The Common Denominator: The Key to Extending Healthspan
|Author:||Alliance for Aging Research|
|Related Topics:||Aging Research, Health, Medical Innovation, Policy, Prevention, Research|
But a search of many of the other leading on-line dictionaries for healthspan, including Merriam-Webster and The Free Dictionary, returned “word not found” results. And as this article is typed, the page is riddled with spell-check marks because Microsoft Office doesn’t recognize healthspan as a real word.
A Google search for lifespan returns 36.6 million hits—but healthspan only returns 1.5 million. Similarly, a search for news on lifespan yields 2,050 recent articles while healthspan only turns up 17. In an aging nation facing an inevitable surge in age-related chronic diseases and conditions, we all need to be thinking about healthspan.
The Common Denominator
Wouldn’t we all like life at 80 to feel more like life at 60? To reach “old age” in better health and with fewer of the diseases and disabilities that we seem to inevitably face as we grow older? Scientists have made impressive progress in the understanding of human aging, and excitingly now generally agree that aging can in fact be slowed. They also believe that science is on the cusp of major breakthroughs that will increase the number of years that we live in good health—extending healthspan.
And yet, just as few seem to know what healthspan is, even fewer seem to recognize the value of fighting diseases before they start. The value of figuring out what causes the chronic inflammation that is linked to cancer, heart disease, and Alzheimer’s disease alike; how responses to stress can accelerate aging and risk of disease; and how the decline in stem cells contributes to osteoporosis, joint degeneration, and more.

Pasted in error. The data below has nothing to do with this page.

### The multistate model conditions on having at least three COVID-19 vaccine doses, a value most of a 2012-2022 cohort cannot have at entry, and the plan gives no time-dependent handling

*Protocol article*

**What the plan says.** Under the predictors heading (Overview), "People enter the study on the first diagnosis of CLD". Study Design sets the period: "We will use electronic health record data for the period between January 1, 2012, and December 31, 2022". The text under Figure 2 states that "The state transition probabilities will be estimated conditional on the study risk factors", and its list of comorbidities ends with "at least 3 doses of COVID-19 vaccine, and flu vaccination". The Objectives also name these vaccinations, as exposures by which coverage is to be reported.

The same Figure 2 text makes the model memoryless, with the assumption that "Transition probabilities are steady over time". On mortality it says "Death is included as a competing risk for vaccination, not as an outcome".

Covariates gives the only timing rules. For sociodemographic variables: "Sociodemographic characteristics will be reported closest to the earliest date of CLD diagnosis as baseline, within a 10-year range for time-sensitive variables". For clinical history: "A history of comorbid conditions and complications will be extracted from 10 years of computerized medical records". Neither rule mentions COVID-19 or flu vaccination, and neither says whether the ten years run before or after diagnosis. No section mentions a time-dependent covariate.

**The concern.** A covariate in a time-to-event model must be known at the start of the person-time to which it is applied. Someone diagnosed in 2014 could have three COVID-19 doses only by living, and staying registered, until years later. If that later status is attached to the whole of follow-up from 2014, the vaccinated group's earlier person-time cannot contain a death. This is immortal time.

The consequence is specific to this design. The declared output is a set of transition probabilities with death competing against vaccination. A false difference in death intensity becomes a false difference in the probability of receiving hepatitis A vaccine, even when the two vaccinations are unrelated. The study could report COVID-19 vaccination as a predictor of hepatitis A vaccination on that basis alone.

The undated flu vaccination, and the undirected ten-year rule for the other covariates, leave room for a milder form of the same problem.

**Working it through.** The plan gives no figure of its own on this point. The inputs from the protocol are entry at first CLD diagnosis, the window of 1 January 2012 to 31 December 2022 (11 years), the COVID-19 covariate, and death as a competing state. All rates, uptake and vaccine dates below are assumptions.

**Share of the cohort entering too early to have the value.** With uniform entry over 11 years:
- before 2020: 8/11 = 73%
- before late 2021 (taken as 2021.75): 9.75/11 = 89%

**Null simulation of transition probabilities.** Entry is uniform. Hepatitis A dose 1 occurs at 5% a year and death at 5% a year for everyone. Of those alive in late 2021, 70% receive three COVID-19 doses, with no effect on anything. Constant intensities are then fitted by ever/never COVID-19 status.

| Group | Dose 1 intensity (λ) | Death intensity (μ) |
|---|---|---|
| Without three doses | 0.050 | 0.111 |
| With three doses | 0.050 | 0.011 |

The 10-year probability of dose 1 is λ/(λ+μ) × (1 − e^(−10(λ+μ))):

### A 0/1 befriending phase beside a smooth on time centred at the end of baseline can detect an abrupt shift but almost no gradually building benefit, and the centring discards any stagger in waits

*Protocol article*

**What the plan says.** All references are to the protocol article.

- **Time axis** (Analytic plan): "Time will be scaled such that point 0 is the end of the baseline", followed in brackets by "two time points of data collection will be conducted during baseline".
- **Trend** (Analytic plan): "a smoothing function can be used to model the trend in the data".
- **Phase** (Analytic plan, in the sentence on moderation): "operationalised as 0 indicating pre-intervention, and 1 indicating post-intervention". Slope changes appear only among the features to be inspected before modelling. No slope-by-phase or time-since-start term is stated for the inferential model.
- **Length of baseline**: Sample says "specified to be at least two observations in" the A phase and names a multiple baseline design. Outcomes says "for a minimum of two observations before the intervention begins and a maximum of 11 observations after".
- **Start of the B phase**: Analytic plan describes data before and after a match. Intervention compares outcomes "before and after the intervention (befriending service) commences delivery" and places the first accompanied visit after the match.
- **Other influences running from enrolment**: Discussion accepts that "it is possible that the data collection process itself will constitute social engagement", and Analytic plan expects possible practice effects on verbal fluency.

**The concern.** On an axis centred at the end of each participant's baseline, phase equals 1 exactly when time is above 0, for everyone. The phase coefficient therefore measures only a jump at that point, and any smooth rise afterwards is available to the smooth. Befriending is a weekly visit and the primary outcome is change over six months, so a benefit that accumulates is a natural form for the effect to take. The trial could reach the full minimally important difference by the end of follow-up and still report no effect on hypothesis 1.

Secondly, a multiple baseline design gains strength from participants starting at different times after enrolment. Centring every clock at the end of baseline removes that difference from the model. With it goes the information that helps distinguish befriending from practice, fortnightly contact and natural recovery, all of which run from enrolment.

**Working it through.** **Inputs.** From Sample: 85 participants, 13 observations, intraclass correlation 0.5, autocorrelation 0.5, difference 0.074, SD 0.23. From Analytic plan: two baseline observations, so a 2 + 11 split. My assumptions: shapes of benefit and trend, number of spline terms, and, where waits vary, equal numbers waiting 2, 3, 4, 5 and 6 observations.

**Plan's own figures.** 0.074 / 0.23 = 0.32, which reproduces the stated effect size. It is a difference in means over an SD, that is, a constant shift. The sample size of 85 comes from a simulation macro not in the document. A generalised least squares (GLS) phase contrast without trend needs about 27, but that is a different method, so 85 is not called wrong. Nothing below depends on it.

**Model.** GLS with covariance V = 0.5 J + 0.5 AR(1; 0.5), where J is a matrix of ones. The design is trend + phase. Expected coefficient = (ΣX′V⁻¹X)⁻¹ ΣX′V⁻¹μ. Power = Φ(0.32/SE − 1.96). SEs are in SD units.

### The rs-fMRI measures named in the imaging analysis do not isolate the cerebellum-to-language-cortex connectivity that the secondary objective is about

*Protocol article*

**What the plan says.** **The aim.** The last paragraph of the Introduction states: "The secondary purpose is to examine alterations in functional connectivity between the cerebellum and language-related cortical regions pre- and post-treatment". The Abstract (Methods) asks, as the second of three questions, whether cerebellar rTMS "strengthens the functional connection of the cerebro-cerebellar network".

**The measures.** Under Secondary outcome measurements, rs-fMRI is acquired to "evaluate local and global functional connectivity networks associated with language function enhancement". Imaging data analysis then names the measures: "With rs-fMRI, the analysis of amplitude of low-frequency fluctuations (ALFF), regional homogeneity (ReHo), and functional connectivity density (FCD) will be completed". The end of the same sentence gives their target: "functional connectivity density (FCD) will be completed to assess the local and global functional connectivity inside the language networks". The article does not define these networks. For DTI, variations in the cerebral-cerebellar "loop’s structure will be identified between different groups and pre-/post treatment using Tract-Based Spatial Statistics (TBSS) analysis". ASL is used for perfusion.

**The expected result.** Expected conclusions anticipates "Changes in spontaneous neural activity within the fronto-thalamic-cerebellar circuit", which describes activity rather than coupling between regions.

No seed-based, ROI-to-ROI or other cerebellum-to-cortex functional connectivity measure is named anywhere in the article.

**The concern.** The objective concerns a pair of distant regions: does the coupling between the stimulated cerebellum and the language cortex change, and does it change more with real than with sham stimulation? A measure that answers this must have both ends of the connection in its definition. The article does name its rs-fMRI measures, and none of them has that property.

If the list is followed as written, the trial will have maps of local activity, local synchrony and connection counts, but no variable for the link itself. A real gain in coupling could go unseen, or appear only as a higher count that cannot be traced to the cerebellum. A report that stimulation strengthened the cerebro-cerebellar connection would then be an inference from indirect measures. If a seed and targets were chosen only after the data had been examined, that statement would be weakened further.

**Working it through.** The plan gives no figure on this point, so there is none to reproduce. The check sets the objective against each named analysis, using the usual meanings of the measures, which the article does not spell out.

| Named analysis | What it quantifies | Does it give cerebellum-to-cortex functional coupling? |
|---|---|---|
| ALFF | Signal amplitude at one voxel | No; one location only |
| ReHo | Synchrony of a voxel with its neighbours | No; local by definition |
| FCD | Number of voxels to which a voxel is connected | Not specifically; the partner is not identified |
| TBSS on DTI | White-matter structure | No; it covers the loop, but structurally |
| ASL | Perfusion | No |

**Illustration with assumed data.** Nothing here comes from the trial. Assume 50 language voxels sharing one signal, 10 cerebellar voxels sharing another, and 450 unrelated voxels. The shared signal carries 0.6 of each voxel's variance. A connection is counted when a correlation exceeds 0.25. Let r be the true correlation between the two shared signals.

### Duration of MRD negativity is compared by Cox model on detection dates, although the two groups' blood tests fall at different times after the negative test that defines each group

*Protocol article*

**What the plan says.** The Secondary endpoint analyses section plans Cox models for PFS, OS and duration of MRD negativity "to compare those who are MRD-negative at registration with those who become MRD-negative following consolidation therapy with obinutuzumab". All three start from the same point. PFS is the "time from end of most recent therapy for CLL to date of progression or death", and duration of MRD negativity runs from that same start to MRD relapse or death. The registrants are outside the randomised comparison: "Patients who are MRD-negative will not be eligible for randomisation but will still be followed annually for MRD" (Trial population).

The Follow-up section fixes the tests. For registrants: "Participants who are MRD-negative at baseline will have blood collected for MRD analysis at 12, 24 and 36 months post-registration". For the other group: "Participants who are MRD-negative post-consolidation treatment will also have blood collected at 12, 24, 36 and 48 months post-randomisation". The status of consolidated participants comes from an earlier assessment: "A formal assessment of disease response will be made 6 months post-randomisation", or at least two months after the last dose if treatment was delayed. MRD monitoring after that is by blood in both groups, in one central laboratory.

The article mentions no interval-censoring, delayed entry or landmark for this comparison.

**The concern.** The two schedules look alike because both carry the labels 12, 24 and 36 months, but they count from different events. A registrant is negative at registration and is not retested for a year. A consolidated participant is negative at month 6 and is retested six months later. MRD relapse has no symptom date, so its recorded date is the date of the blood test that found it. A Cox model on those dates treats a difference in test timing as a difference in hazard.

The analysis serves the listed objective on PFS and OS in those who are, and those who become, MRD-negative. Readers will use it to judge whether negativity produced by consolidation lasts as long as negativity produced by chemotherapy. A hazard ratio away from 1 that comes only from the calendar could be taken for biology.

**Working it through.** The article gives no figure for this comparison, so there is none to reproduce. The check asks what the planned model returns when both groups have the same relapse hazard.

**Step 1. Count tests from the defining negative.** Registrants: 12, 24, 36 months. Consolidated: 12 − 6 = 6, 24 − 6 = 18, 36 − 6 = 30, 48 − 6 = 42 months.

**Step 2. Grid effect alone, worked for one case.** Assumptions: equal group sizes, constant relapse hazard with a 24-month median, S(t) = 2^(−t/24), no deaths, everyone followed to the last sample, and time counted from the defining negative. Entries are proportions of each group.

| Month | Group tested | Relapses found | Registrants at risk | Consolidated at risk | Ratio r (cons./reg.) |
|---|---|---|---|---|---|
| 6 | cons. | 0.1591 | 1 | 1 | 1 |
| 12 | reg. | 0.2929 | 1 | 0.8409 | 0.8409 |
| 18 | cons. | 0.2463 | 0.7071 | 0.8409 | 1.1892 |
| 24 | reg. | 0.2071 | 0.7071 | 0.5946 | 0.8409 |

This is why the Alliance for Aging Research is leading a campaign to raise awareness of the importance of this research and how critical it is that we start turning our focus to healthspan.
The Healthspan Campaign
The Healthspan Campaign is focused on raising awareness and changing how research is conducted and funded. A prominent group of international scientists, including four Nobel Laureates and two winners of the National Medal of Science, have all endorsed a research agenda that identifies a range of projects within those categories of inflammation, cell replacement and repair, and stress responses, that they believe will produce significant breakthroughs in the near-term—the next 3 to 10 years.
With proper funding and focus that is. We currently barely invest in efforts to understand that one risk factor that is the common denominator of many of the diseases we fear, fight, and struggle to avoid as we age. Only 1% of the National Institutes of Heath’s overall budget goes to fundamental research on aging. Instead we look at the diseases one-at-a-time without effectively exploring the key to treating and even preventing these diseases.
This is bad news for our health care system and economy. The average 75-year-old lives with three conditions at once. The cost of this could cripple our economy as the Baby Boom generation triggers a Silver Tsunami of disease, disability, death, and sky-rocketing health care.
By better understanding aging, the common denominator of most disease, scientists could make enormous progress in preventing and fighting disease.